Places Journalists Should Go for Politics

Backgrounding Candidates

  • Has the candidate served on a Board of Directors for a publicly traded company? Check the Securities and Exchange Commission filings to see what the person earned, and what, if any, federal contracts that company had.
  • Is that company a defense contractor? Check the Center for Public Integrity files.
  • Here is a ranking of contractors in Iraq and Afghanistan doing business with the U.S. government. How many of them also give to the candidate(s) you are following?
  • IRE keeps great samples of recent investigations on campaign filings.
  • Don't overlook the filings in your local elections office. Often federal candidates will have run on the local level where they had to disclose (in Florida for example) an actual income tax filing. It is a bonanza of information about income, business holdings, child support, children's names, ages, and other data.
  • Of course, don't forget to look in state court for divorce filings. And check federal bankruptcy courts for filings.
  • You can use the federal PACER system online to access these records or just make a quick courthouse run.
  • It is always smart, even if you know the candidate fairly well, to check state and federal civil and criminal files before every race.
  • Does your candidate have a permit or state license? Go to Search Systems Public Records to see the status of that license and to see if there are any disciplinary actions pending or adjudicated.
  • Check the property that the candidate owns. Here is a place to look up property ownership and descriptions and values. Some states include lien holder names and even how much was originally financed. It can be fun to run their home through Census data to get a description of their neighborhood. You may find that even in a diverse community, the candidates lives in a highly segregated area. Go here to find out the specific characteristics of a neighborhood.
  • I always like to ask if the candidate is a member of any club, lodge, or fraternal organization. Does that club encourage integration, equal rights for women?
  • What do U.S. House Members have to disclose that might be interesting? See the Clerk of the House site that describes everything from personal gift disclosures to travel (including foreign travel) disclosures. You certainly should examine these. Most of these are not yet available online, but are easy to ask for.
  • How has that candidate voted on key legislation in the past? Look up their record easily. This website gives you quick access to key votes. Thousands of candidates and officials, five basic categories: backgrounds, issue positions, voting records, campaign finances, and performance evaluations.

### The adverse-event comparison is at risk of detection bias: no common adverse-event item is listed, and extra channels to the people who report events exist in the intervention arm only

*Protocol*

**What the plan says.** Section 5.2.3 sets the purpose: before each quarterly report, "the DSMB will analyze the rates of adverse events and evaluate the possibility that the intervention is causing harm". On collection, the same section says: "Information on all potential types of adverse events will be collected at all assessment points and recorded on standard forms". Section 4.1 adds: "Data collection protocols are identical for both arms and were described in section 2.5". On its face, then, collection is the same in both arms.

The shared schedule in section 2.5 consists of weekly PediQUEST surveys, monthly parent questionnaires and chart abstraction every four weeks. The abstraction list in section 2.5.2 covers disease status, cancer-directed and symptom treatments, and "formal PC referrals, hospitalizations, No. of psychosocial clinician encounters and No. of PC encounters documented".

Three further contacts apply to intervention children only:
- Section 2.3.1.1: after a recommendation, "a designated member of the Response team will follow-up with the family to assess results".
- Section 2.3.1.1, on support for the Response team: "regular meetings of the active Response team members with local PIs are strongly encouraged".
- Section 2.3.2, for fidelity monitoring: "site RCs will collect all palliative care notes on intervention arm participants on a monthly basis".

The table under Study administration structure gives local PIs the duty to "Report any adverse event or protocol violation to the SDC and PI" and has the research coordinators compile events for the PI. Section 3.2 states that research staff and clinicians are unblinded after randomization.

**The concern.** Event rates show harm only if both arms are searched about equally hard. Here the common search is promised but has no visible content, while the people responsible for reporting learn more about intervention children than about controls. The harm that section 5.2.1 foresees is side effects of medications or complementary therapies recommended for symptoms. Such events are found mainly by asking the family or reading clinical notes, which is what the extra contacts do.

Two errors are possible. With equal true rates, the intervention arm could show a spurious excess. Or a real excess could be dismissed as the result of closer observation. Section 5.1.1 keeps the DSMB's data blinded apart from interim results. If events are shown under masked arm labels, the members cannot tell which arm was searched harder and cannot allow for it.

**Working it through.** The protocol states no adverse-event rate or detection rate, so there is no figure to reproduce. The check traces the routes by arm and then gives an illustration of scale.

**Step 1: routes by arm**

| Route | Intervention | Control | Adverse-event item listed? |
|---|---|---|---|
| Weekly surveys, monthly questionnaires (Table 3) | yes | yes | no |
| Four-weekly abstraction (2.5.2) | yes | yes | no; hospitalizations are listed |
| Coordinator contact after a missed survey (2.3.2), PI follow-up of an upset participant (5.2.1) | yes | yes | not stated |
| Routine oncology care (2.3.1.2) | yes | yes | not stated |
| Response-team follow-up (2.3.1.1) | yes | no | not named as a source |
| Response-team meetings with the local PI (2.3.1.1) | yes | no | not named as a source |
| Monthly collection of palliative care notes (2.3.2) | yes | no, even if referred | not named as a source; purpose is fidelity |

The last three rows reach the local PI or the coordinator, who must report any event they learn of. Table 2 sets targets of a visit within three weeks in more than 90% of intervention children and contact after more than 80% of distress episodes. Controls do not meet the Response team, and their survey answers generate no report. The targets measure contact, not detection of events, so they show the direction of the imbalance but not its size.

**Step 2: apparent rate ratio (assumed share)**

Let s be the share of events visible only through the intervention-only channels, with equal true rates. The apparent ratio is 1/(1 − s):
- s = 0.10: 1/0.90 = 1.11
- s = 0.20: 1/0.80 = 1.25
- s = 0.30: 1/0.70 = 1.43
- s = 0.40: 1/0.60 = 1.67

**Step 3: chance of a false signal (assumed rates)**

• You can also see how often federal office holders vote with various special interest groups (compiled by Project Vote Smart).
  • You can also look up major speeches or words used in speeches by using Project Vote Smart. Here is an example:
  • You can use the Thomas engine to look up federal legislation that is pending or passed. Find how many bills a candidate has sponsored or co-sponsored, and read the bills online. The site will also give you the bill's status and final disposition. Just choose a congressional session and type in the candidate's name.
  • Don't forget to check local voter records to see if they have been voting in local and state elections at home.
  • Check all claims of education, civic involvement, and charitable work. To check charities and nonprofits, go to Guidestar, which indexes the I-990 filings required of all non profits who take in $25K or more a year. Of course, churches are not required to file I-990s. For example, we might want to know what charities Sen. Bob Graham was involved with. If you type in his name (use the "keywords" box), you will find out that he once founded a charity with a famous rock-and-roll singer.
  • State lawmakers must file a "conflict of interest" statement in all 50 states. It is a disclosure of all personal or financial conflicts that office holder has that might conflict with his/her legislative duties. For example, a remarkable number of state banking and insurance committee members on the state level also sit on bank boards of directors.
  • Read the candidate's website from years past. This website has been taking snapshots of billions of web pages since 1996.
  • Pictorial Directory of Congress. When you need a photo in a hurry.
  • Candidate schedules and calendars online.
  • Websites for presidential candidates from

Political Money Sites

  • Political Money Online (not a government site) — Data and reports on campaign finance, lobbying, and soft money in the U.S. Created by Tony Raymond and Kent Cooper, both formerly of the Federal Election Commission.
  • The federal government's official site for financial disclosures and candidate filings.
  • — With this site, you can determine how much individual sectors, professions, or interests, such as car dealers, give to candidates. You can also look up individual donors by name or business. On the federal level, OpenSecrets does an excellent job compiling FEC documents. They also track hot races.
    • Open Secrets also has great tools that allow you to explore a candidate's spending, check by check. On the lower-left part of the front page for federal office holders, you can read their official personal financial disclosures, which will reveal personal financial holdings and debts.
    • Get local. Find out who is giving to whom. Enter a zip code and see the top contributors or all contributors.